Memory, time and metaphor are central triggers for artists in exploring and shaping their creative work. This paper examines the place of artists as ‘memory-keepers’, and ‘memory-makers’, in particular through engagement with the time-based art of site-specific performance. Naik Naik (Ascent) was a multi-site performance project in the historic setting of Melaka, Malaysia, and is partially recaptured through the presence and voices of its collaborating artists. Distilled from moments recalled, this paper seeks to uncover the poetics of memory to emerge from the project; one steeped in metaphor rather than narrative. It elicits some of the complex and interdependent layers of experience revealed by the artists in Naik Naik; cultural, ancestral, historical, personal, instinctual and embodied memories connected to sound, smell, touch, sensation and light, in a spatiotemporal context for which site is the catalyst. The liminal nature of memory at the heart of Naik Naik, provides a shared experience of past and present and future, performatively interwoven.
Paulo Freire and John Dewey are helping the youth of Cabelo Seco in the southern reaches of the Amazon to reclaim their violated community. Freire (1921–1997) and Dewey (1859–1952) remain alive in Cabelo Seco, identified as one of Brazil’s most dangerous communities. After describing the context of Cabelo Seco, the local community arts projects and the philosophies driving this work, I examine meanings of community dance in Cabelo Seco. Utilising a constructivist methodology that values dialogic interaction to build shared understandings, interviews and observations provide insights into diverse ways that people experience, value and make meaning from dance in community contexts. Dewey, Freire, Eisner, Boal, Zequinha and other arts educators are ever present in Cabelo Seco; understanding a lineage of influence helps to examine current practices and envision future projects. This paper explores the shifting and emerging role of dance in this community, focusing on how dance is helping to reclaim it.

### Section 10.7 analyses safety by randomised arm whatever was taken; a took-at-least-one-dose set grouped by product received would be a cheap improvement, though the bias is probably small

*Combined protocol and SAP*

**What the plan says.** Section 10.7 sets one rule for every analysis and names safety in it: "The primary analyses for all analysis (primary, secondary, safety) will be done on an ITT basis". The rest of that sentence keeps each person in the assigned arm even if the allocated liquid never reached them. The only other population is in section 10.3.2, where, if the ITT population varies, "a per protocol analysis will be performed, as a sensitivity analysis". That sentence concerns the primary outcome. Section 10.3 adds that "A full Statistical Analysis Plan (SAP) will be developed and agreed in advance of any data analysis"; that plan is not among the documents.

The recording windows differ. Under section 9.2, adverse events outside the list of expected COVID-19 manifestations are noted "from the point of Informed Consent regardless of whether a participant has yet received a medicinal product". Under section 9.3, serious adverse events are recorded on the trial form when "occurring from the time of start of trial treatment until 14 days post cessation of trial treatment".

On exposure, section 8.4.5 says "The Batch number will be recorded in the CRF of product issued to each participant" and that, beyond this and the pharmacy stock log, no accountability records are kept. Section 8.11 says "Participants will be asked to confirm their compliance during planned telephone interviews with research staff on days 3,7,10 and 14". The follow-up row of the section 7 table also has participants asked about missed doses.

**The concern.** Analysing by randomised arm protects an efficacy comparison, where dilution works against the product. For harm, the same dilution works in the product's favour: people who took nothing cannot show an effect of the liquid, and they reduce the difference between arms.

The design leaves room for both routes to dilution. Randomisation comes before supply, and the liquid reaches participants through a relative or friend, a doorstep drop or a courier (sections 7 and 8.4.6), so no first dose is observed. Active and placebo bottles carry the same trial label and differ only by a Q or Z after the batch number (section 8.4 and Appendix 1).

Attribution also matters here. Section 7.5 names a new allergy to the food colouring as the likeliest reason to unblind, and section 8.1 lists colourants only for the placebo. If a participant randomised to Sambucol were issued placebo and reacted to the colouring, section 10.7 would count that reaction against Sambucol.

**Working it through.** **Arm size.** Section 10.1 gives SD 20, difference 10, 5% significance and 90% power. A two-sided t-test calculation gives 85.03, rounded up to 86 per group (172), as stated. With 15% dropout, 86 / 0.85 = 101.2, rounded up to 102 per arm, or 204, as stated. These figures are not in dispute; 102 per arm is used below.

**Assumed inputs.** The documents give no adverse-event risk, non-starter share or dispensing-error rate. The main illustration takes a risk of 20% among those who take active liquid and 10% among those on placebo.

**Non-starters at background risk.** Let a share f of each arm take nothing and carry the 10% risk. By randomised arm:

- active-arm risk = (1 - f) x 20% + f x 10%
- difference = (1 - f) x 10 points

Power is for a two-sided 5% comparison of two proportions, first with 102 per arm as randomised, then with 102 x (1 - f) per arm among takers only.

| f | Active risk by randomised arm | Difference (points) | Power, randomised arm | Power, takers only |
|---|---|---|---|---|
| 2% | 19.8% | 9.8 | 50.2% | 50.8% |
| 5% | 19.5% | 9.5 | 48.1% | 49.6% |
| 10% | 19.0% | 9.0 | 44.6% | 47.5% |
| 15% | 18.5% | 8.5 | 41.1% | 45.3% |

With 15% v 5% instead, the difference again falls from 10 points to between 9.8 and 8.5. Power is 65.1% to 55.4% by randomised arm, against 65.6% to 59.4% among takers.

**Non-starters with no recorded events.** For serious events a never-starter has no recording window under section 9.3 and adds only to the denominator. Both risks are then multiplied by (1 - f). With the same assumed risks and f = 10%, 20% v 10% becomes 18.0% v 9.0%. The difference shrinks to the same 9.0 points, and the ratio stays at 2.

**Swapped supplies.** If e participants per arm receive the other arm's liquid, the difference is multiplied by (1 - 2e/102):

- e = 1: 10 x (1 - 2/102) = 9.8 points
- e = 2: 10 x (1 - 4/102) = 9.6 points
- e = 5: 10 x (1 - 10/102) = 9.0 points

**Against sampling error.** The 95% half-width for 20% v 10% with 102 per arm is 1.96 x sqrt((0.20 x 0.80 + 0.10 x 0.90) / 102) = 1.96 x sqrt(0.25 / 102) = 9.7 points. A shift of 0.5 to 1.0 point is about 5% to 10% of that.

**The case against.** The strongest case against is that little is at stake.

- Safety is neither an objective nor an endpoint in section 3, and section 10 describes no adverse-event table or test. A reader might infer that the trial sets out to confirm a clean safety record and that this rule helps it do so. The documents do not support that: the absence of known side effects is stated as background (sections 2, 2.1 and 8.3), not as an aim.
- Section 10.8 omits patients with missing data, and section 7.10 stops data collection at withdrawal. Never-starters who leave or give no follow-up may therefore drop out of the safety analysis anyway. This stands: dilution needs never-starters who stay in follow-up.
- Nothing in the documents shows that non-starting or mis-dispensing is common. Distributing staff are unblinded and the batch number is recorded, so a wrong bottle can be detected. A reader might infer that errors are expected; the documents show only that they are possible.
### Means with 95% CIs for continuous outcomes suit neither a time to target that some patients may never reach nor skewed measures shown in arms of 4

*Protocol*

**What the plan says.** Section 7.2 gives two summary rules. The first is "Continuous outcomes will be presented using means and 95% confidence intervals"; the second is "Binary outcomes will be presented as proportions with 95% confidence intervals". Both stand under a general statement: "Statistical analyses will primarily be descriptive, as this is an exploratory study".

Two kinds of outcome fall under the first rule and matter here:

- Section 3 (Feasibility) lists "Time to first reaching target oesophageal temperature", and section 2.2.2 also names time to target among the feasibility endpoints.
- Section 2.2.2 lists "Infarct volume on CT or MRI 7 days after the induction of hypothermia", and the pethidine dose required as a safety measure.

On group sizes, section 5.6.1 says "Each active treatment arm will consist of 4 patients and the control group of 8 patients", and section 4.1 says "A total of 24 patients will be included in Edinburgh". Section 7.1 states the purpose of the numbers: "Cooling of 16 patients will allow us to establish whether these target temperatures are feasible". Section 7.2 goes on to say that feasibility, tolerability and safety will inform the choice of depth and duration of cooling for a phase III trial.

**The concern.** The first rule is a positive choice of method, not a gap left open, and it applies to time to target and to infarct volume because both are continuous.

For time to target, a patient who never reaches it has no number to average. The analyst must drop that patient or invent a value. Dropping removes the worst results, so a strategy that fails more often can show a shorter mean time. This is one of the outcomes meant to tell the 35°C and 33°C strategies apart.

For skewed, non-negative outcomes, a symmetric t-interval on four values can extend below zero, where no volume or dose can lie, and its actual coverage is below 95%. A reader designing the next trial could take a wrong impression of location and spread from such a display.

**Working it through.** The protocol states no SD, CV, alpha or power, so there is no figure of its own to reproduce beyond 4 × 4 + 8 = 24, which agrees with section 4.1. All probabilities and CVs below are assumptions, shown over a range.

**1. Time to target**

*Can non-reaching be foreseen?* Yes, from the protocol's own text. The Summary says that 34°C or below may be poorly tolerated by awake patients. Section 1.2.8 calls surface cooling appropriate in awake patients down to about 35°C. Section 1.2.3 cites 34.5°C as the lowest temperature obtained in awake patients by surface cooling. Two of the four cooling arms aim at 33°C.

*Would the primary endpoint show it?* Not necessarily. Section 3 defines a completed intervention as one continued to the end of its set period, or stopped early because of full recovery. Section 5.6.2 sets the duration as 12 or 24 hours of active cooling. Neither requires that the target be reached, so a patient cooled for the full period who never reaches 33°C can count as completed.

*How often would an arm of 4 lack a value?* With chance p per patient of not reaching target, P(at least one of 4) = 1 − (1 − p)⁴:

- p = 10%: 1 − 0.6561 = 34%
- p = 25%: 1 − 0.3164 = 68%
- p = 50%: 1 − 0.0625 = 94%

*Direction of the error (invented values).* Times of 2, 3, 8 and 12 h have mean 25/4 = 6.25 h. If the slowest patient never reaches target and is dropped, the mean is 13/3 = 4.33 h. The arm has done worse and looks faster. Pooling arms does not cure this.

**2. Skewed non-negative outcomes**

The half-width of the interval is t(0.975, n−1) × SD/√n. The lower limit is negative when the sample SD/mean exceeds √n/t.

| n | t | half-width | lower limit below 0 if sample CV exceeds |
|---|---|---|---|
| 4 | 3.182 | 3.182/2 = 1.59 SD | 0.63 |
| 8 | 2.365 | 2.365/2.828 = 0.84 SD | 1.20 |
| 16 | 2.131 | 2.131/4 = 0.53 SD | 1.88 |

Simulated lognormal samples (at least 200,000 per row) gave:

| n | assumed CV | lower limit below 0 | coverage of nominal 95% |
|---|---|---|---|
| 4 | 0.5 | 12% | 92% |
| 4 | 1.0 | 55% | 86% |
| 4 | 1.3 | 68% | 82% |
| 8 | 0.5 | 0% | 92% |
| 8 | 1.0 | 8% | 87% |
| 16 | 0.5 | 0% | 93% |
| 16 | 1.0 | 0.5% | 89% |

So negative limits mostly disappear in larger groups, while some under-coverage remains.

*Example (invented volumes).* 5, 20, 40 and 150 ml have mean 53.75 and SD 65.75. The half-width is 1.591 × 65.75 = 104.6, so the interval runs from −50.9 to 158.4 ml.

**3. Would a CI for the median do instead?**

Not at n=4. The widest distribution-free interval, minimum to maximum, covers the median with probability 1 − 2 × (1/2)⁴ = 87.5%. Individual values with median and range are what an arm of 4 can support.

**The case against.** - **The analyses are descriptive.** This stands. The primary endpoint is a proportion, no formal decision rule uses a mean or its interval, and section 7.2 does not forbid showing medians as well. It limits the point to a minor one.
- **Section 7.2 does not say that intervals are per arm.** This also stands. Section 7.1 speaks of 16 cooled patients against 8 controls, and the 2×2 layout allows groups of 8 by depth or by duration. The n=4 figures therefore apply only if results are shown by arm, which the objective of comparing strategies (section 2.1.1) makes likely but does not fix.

Twilight: a new work by Cheryl Stock for Dancenorth's 30th anniversary
This panel features dynamic and diverse representation from some of Australia’s leading voices within the regional arts sector. They will engage you in a debate on notions of excellence, community engagement and being objectified as ‘regional'. Listen to the podcast and read the movement response.
For people with Parkinson's disease, high quality dance classes led by trained professional teaching artists are becoming internationally acknowledged and valued as both a creative activity and an evidence-based therapeutic intervention. From my own dancer’s perspective, these classes are a beautiful and satisfying way to authentically share my own experience and passion for the art form in way that also connects to community.
In 2014, our Australian dance companies have been working on some brave and surprising collaborations that foster health, wellbeing and social change. In 2014 KAGE will premiereTeam of Life at the Melbourne Festival, Bangarra collaborated with beyondblue to create the short film Stories for Keeping Strong—Bangarra Rekindling, Shaun Parker collaborated with multicultural urban youth to create The Yard, which tackles loneliness, competition, survival and bullying, Australian Dance Theatre's work Proximity inspired a new approach to stroke rehabilitation, and BalletLab created a work about AIDS with community participants and the Victorian AIDs Council.